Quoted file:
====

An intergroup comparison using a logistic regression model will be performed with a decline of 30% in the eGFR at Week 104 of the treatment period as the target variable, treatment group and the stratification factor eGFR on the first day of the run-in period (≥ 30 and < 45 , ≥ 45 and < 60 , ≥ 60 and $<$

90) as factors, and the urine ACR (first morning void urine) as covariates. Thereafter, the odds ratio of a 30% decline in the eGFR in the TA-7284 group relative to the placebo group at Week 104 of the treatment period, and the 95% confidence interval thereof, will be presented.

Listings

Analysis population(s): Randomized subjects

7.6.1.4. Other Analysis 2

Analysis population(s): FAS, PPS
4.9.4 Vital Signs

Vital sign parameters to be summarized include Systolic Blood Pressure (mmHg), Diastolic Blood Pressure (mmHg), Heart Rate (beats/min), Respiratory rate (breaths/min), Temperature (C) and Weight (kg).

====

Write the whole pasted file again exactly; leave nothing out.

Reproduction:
An intergroup comparison using a logistic regression model will be performed with a decline of 30% in the eGFR at Week 104 of the treatment period as the target variable, treatment group and the stratification factor eGFR on the first day of the run-in period (≥ 30 and < 45 , ≥ 45 and < 60 , ≥ 60 and $<$

90) as factors, and the urine ACR (first morning void urine) as covariates. Thereafter, the odds ratio of a 30% decline in the eGFR in the TA-7284 group relative to the placebo group at Week 104 of the treatment period, and the 95% confidence interval thereof, will be presented.

Listings

Analysis population(s): Randomized subjects

7.6.1.4. Other Analysis 2

Analysis population(s): FAS, PPS
4.9.4 Vital Signs

Vital sign parameters to be summarized include Systolic Blood Pressure (mmHg), Diastolic Blood Pressure (mmHg), Heart Rate (beats/min), Respiratory rate (breaths/min), Temperature (C) and Weight (kg).